Grand County voters sent a loud "keep out" message to the commercial hazardous waste incinerator industry by passing a referendum disallowing a special zone for the incinerators.
Only one voting precinct, Elgin, cast more votes against the referendum than for it. Elgin is just outside Green River, Emery County, where residents have said they'd like to have a Denver developer's hazardous waste incinerator if Grand County voted against allowing it at the proposed Cisco site.The referendum question was whether to rescind a County Commission decision earlier this year that allowed development of commercial non-accessory hazardous waste incinerators in a new heavy industrial zone.
Opponents fought the issue immediately after a developer proposed a complex of incinerators at Cisco, in northeast Grand County.
County Commission Chairman Jimmie Walker, who called his openness to allowing incinerators the main factor in his loss to Merv Lawton, said the election proved to him there is a problem in Grand County - an environmental movement.
"There's an element in society around here that doesn't want anything to happen," he said.
Incinerator opponents eagerly tallied votes as they came in, and they ran outside the courthouse yelling and hollering when it was evident the referendum would pass.
Jayne Dillon of Castle Valley, a member of the Grand County chapter of Colorado-Utah Alliance for a Safe Environment, said: "It's been a long year. I'm really proud of Grand County. We tried to do our homework, and it's real obvious they did their homework on the issues. And it reinforces why we choose to live here."
An incinerator proponent, Rocky Erb of Moab, a small-business owner, worried about the message the incinerator's defeat will send out.
"I hope that doesn't go out to the world: `Grand County, Big No to Industry.' "
Cache County voters don't want to "go UTA" if it's going to cost them an extra quarter-cent in sales tax.
They rejected a referendum to join the Utah Transit Authority bus system by a vote of 15,319 to 11,038.
The extra quarter-cent sales tax would have provided two bus routes in Logan, one from Lewiston on the north to Hyrum on the south and Wellsville on the west, express routes from Logan to Provo and to Salt Lake City International Airport and a worker route to the Morton Thiokol plant.
Opponents questioned whether the buses would be used and complained that a chunk of the county would get no service. They also predicted the system would be controlled from outside the county with little local input and contended that government should not compete with private enterprise.
The UTA measure was opposed by county members of the Utah Taxpayers Association, and its failure was the only good news that tax limitation backers got Tuesday night. It was received enthusiastically by the crowd gathered at the Salt Lake Marriott Hotel to support unsuccessful gubernatorial candidate Merrill Cook.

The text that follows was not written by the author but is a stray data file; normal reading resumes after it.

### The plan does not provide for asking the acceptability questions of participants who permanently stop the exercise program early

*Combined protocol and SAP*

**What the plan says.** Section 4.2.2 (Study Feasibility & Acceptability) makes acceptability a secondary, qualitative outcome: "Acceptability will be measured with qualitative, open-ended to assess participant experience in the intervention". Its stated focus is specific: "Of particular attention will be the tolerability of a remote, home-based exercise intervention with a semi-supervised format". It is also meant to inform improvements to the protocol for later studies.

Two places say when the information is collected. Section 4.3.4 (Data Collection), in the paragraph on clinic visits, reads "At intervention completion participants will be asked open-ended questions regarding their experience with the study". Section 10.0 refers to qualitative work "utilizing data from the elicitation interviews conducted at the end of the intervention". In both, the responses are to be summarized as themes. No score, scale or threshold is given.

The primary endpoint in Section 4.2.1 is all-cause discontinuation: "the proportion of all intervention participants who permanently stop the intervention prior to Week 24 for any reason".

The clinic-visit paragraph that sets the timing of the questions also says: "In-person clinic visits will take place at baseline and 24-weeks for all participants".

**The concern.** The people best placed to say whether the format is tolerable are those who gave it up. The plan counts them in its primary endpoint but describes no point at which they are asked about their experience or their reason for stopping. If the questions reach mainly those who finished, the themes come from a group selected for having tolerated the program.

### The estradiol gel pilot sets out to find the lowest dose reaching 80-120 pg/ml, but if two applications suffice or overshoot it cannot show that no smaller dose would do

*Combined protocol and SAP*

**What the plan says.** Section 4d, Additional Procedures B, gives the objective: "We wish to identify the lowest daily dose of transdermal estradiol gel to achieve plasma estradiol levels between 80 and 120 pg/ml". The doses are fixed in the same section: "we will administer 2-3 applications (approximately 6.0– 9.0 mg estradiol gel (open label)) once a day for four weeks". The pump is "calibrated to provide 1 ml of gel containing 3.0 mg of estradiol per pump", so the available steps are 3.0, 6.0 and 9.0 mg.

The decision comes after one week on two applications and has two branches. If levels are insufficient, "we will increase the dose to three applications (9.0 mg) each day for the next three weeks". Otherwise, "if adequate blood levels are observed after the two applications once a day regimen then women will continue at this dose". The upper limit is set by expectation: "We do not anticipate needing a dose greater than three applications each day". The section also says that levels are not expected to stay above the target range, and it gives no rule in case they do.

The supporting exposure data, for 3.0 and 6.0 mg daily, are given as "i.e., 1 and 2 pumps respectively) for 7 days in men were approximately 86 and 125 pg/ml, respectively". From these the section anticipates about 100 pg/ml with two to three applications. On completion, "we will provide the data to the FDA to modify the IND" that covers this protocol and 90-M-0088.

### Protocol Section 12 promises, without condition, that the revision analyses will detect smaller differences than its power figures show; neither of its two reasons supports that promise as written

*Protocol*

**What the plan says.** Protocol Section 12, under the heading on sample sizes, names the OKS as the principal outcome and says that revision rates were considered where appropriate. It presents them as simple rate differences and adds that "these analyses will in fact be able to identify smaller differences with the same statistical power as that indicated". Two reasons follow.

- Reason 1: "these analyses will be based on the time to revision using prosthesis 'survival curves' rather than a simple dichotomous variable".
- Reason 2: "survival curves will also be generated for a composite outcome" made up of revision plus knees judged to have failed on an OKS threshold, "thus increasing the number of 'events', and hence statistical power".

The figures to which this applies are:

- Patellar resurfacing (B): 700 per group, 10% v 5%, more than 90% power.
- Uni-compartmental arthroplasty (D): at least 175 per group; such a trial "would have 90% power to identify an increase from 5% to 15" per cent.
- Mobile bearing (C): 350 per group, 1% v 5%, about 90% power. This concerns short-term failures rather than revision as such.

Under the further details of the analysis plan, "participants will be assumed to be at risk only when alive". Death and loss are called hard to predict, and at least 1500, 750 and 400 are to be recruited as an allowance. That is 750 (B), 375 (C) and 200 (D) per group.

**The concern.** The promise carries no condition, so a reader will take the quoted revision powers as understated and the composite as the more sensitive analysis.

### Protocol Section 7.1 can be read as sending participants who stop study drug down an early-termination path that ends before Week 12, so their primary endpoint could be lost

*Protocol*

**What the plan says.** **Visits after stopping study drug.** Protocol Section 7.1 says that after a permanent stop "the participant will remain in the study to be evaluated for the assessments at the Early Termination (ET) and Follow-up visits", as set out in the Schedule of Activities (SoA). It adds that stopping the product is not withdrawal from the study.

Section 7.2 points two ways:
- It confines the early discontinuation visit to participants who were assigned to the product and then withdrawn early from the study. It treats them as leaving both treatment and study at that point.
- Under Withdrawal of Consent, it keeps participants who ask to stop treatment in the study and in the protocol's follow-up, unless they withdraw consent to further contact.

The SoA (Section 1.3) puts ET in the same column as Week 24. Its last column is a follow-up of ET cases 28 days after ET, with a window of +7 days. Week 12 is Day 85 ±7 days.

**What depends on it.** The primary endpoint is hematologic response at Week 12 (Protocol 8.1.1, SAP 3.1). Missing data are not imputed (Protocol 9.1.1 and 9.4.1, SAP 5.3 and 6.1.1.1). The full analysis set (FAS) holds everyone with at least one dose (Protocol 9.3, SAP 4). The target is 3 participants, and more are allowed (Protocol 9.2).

Summit annexation denied
Randy and Debbi Fields and their neighbors in the Bench Creek area six miles southeast of Kamas will have to remain in Wasatch County a while longer.
A referendum to annex their neighborhood into Summit County won approval, 4,011 to 1,392, from Summit residents, who would have gained tax base from the change. But it was nixed 2,849 to 734 by Wasatch County voters, who would have lost the same tax base. Both counties had to approve the referendum for it to pass.
Bench Creek is divided from the Summit town of Woodland by the Provo River, and the 15 or so owners of Bench Creek homes and summer cabins have been receiving some services from Summit County under a contract with Wasatch County.
But residents had complained about a lack of other services, including law enforcement and garbage collection. Some resorted to sneaking their garbage across the river so they wouldn't have to pay extra for Summit garbage drivers to come by their homes.
San Juan OKs health tax
San Juan County voters have decided to set aside part of their property taxes for health services. With 19 of 20 precincts reporting, they voted 60.84 percent to 39.15 percent in favor of a referendum to fund a health services district that will subsidize the San Juan County Hospital in Monticello, a clinic in Blanding and ambulance services.
The health tax won't raise the overall tax bill for county residents, because the county is already at its tax levy limit. County commissioners will have to cut other parts of the budget to make up the difference.
The voters approved the health tax at a rate not to exceed .0006, which is expected to raise about $400,000 per year.